J. Appl. Phys. 109, 053301, 2011

  6. Nano-ripple formation on different band-gap semiconductor surfaces using femtosecond pulses
    U. Chakravarty, R. A. Ganeev, P. A. Naik, J. A. Chakera, M. Babu, and P. D. Gupta.
    J. Appl. Phys. 109, 084347, 2011

  7. Electric field enhancement at multiple densities in laser irradiated nano-tube plasma
    U. Chakravarty, P.A. Naik, and P.D. Gupta
    Pramana J. Phys. 79, 443, 2012

  8. Enhancement of Kα emission through efficient hot electron generation in carbon nano-tubes on intense laser pulse irradiation
    U. Chakravarty, V. Arora, P. A. Naik, J. A. Chakera, H. Srivastava, A. Srivastava, G. D. Varma, S. R Kumbhare, and P.D Gupta
    J. Appl. Phys. 112, 053301, 2012

  9. Enhanced water window x-ray emission from in situ formed carbon clusters irradiated by intense ultra-short laser pulses
    U. Chakravarty, B. S. Rao, V. Arora, A. Upadhyay, H. Singhal, P. A. Naik, J. A. Chakera, C. Mukharjee, and P.D. Gupta
    Appl. Phys. Lett. 103, 054107 (2013)

  10. Estimation of electron density and temperature of semiconductor surfaces excited by ultra-short laser pulses.
    U. Chakravarty, P. A. Naik, J. A. Chakera, A. Upadhyay, and P. D. Gupta
    Applied Physics A 115, 1457 (2014)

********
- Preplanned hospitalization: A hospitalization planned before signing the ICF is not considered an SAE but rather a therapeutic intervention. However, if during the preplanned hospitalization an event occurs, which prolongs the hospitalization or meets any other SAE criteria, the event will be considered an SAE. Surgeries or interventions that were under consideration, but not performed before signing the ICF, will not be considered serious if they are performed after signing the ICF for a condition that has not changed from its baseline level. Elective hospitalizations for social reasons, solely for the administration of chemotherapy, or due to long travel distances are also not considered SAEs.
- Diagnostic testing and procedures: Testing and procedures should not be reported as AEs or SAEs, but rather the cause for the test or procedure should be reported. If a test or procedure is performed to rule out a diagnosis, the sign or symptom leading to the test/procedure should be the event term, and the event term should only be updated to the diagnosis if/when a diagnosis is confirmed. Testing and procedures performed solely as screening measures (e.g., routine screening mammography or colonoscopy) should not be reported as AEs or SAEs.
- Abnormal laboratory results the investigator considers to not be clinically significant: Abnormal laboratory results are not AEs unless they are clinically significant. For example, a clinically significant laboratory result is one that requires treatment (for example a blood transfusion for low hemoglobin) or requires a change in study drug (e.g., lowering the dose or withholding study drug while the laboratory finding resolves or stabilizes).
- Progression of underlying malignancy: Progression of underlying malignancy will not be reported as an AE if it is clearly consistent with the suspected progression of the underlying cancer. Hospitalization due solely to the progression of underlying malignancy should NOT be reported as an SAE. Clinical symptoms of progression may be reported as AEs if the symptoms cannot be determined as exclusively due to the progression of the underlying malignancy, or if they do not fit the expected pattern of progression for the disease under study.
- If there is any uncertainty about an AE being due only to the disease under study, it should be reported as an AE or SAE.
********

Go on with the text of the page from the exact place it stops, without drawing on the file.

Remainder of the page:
Conference Paper:
  1. Oscillator model for nano-tube plasma interacting with few cycle laser pulse
    U. Chakravarty, P.A Naik, J.A. Chakera, and P.D. Gupta
    28th National Symposium on Plasma Science & Technology, Bhubaneshwar, Dec. 2013
    (Plasma Science Society of India's Best Poster Award)

  2. Hole size effect in hard x-ray emission from intense laser irradiated nano-holes.
    U. Chakravarty, V Arora, J. A. Chakera, P. A. Naik, H. Srivastava, P.Tiwari, A. Srivastava, and P.D Gupta
    26th National Symposium on Plasma Science & Technology, Patna, Dec.2011.
    (Plasma Science Society of India's Best Poster Award)


  3. High order harmonic generation in plasma plume of in situ laser produced silver nanoparticles, H. Singhal , R. A. Ganeev, P.A. Naik, J.A. Chakera, U. Chakravarty, H.S. Vora, A.K. Srivastava, C. Mukharjee , C.P. Navathe, S.K. Deb, P.D. Gupta.
    25th National Symposium on Plasma Science & Technology, Guwahati, Dec. 2010.
    (Plasma Science Society of India's Best Poster Award)

  4. Dependence of high order harmonic intensity on the medium length in laser produced plasma plumes,
    H.Singhal , V.Arora, B.S.Rao, U.Chakravarty, P.A.Naik, R.A. Khan, and P. D. Gupta
    23rd National Symposium on Plasma Science & Technology, Mumbai, Dec.2008.
    (Plasma Science Society of India's Best Poster Award)

  5. A novel method of intense keV x-ray generation from in-situ produced silver clusters using Ti:sapphire laser pulses.
    U Chakravarty, P.A Naik, R.A Khan and P.D. Gupta.
    DAE-BRNS National Laser Symposium-2007, Vadodara, Dec. 2007
    (Indian Laser Association's Best Poster Award)

  6. Enhancement and extinction of single harmonic intensity of high order harmonics
    H.Singhal, V.Arora, P.A.Naik, U.Chakravarty, J.A.Chakera, M.Raghuramaiah, S.R.Kumbhare, R.A.Khan, P.D.Gupta and R. A. Ganeev
    21st National Symposium on Plasma Science & Technology, Jaipur, Dec.2006.
    (Plasma Science Society of India's Best Poster Award)